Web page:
Monthly Archives: July 2014

U.S. Attorney Warns Cuomo on Moreland Commission Case

By Susanne Craig, Thomas Kaplan and William Rashbaum  July 31, 2014

In an escalation of the confrontation between the United States attorney in Manhattan, Preet Bharara, and Gov. Andrew M. Cuomo over the governor’s cancellation of his own anticorruption commission, Mr. Bharara has threatened to investigate the Cuomo administration for possible obstruction of justice or witness tampering.

The warning, in a sharply worded letter from Mr. Bharara’s office, came after several members of the panel issued public statements defending the governor’s handling of the panel, known as the Moreland Commission, which Mr. Cuomo created last year with promises of cleaning up corruption in state politics but shut down abruptly in March.

Mr. Bharara’s office has been investigating the shutdown of the commission, and pursuing its unfinished corruption cases, since April.

In the letter, sent late Wednesday afternoon to a lawyer for the panel, prosecutors alluded to a number of statements made by its members on Monday, which generally defended Mr. Cuomo’s handling of the commission. The statements were released on the same day Mr. Cuomo first publicly responded to a report in The New York Times that described how he and his aides had compromised the commission’s work.
At least some of those statements were prompted by calls from the governor or his emissaries, according to people with direct knowledge of the situation who were unwilling to be named for fear of reprisal.

One commissioner who received a call from an intermediary on behalf of the governor’s office said he found the call upsetting and declined to make a statement.

The letter from prosecutors, which was read to The New York Times, says, “We have reason to believe a number of commissioners recently have been contacted about the commission’s work, and some commissioners have been asked to issue public statements characterizing events and facts regarding the commission’s operation.”

“To the extent anyone attempts to influence or tamper with a witness’s recollection of events relevant to our investigation, including the recollection of a commissioner or one of the commission’s employees, we request that you advise our office immediately, as we must consider whether such actions constitute obstruction of justice or tampering with witnesses that violate federal law.”

Reached late Wednesday night, a spokesman for the governor did not immediately respond to a request for comment on the letter from Mr. Bharara’s office. A lawyer for the commission declined to comment on the letter.

What an embarrassment to the executive branch of our state that the US Attorney has to browbeat our governor into avoiding a coverup.

The Times reported last week that Mr. Cuomo’s office had deeply compromised the panel’s work, objecting when it focused on groups with political ties to Mr. Cuomo, a Democrat who is seeking re-election, or on issues that might reflect poorly on him.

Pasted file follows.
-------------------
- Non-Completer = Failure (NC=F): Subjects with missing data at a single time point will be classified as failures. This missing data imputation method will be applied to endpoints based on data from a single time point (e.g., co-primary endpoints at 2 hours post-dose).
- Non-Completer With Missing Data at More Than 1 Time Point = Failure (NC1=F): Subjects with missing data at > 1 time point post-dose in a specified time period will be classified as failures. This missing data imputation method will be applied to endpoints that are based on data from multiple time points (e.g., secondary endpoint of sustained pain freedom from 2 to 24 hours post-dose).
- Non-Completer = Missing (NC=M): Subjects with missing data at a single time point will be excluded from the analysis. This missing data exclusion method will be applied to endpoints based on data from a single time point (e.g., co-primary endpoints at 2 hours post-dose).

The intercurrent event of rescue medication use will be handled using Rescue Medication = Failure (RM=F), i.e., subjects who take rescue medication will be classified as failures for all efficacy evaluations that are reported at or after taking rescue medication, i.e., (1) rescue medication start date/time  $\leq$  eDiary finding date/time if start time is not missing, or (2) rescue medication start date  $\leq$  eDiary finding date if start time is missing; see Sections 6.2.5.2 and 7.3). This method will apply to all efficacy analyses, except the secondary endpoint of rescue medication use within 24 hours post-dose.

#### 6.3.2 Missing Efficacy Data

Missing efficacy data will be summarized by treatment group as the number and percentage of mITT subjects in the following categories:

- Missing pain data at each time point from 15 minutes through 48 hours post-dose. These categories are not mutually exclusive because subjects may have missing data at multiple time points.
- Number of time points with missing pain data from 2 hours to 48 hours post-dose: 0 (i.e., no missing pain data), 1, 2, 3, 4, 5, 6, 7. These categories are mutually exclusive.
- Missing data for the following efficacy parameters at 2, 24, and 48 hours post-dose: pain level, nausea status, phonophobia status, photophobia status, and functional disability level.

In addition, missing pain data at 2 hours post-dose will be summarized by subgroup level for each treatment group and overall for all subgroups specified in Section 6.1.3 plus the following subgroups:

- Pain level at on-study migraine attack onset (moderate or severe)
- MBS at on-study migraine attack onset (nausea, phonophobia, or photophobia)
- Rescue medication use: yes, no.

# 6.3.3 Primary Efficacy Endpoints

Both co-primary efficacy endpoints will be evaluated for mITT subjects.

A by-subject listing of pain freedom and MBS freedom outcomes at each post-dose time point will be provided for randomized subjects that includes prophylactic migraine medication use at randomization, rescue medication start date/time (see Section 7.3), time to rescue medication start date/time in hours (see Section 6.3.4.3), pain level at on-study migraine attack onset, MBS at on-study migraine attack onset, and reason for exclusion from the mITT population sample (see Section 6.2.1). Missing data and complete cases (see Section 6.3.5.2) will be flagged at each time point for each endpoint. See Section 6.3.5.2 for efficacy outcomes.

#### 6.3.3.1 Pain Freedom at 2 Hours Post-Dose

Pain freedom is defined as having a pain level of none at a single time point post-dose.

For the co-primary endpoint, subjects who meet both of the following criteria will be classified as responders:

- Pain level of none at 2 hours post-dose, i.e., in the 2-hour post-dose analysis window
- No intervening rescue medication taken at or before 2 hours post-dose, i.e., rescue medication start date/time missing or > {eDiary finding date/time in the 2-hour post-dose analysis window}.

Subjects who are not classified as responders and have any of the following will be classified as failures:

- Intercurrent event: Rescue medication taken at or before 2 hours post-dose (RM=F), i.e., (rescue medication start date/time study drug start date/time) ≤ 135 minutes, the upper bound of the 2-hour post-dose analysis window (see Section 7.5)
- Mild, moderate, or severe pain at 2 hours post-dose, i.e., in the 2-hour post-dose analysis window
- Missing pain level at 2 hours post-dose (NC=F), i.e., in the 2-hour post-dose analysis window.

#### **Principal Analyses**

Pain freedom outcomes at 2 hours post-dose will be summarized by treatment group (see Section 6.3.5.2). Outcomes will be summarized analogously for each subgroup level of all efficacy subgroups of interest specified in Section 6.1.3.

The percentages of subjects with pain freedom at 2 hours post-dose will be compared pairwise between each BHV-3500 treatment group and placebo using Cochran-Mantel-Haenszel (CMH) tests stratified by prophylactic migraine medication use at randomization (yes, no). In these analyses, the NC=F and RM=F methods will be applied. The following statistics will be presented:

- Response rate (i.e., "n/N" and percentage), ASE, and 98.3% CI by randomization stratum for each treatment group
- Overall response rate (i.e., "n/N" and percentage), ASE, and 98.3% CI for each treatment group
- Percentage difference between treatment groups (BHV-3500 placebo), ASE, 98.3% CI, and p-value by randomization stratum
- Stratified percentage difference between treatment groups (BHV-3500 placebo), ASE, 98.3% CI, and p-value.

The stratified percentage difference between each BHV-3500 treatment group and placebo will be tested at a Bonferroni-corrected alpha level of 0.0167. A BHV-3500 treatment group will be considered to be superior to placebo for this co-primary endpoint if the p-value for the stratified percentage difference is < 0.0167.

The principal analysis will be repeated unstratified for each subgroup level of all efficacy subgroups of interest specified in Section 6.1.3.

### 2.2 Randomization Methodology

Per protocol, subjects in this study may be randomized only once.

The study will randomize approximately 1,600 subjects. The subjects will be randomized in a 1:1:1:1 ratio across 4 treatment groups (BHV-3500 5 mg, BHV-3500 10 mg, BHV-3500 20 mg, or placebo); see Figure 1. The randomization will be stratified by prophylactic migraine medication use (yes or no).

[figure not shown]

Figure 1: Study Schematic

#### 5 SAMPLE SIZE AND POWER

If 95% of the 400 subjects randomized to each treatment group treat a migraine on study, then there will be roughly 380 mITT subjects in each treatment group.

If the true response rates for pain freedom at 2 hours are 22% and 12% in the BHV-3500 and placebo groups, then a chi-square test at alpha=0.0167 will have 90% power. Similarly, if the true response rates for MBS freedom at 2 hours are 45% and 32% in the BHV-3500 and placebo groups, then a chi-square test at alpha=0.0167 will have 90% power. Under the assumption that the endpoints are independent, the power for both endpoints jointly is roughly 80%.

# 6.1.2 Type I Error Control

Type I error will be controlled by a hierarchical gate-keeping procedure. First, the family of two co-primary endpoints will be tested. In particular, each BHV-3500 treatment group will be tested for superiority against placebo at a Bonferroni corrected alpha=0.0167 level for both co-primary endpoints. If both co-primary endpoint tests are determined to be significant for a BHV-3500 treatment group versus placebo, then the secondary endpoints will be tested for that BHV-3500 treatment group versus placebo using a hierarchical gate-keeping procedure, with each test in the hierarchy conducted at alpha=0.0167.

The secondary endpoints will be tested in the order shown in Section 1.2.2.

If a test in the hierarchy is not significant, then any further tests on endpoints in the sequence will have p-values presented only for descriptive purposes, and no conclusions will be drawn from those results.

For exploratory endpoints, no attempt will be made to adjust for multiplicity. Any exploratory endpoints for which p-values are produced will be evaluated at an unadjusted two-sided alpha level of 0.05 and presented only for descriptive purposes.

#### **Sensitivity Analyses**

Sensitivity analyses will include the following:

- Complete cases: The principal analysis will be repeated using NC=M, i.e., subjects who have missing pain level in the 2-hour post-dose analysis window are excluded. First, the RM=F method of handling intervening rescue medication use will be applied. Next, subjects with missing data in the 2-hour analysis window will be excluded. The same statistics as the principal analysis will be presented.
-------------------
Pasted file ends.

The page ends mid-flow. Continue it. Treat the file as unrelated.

The Times’s article prompted condemnations from government watchdog groups and newspaper editorial boards. Mr. Cuomo, facing perhaps the harshest scrutiny of his three and a half years as governor, remained out of public view for five days as criticism mounted.
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Late Sunday night, Mr. Cuomo’s office announced that he would make an appearance in Buffalo on Monday morning, setting in motion what appeared to be a coordinated effort by Mr. Cuomo and his aides to present a defense for their conduct.

Just hours before Mr. Cuomo faced reporters, one of the co-chairs of the commission, William J. Fitzpatrick, released a three-page statement in which he asserted that “nobody ‘interfered’ with me or my co-chairs.”

Facing questions from the news media, Mr. Cuomo repeatedly cited the statement by Mr. Fitzpatrick, the Onondaga County district attorney. The governor called the statement “very helpful,” explaining that Mr. Fitzpatrick “knows better than anyone else what happened with the Moreland Commission.”

“Now we have facts that we can actually deal with, right?” Mr. Cuomo said.

There is a strong alternative to Andrew Cuomo for Democrats this primary season. Her name is Zephyr Teachout, and she is a professor…

Mr. Fitzpatrick’s statement seemed at odds with frustration he had expressed to colleagues last year; in one email reported by The Times, he wrote that Mr. Cuomo’s office “needs to understand this is an INDEPENDENT commission and needs to be treated as such.” Mr. Cuomo dismissed that email as “snippets of conversations.”

Mr. Fitzpatrick’s statement on Monday also appeared to contradict previous statements he made to federal prosecutors, according to three people briefed on the matter but not authorized to speak on the record.  Mr. Fitzpatrick did not immediately return a call late Wednesday seeking comment.

Also Monday, Thomas P. Zugibe, the Rockland County district attorney and a commission member, released a statement in which he asserted that the panel “did incredible work” and said, “At all times it was clear that all investigatory decisions were within the exclusive discretion of the Commission.”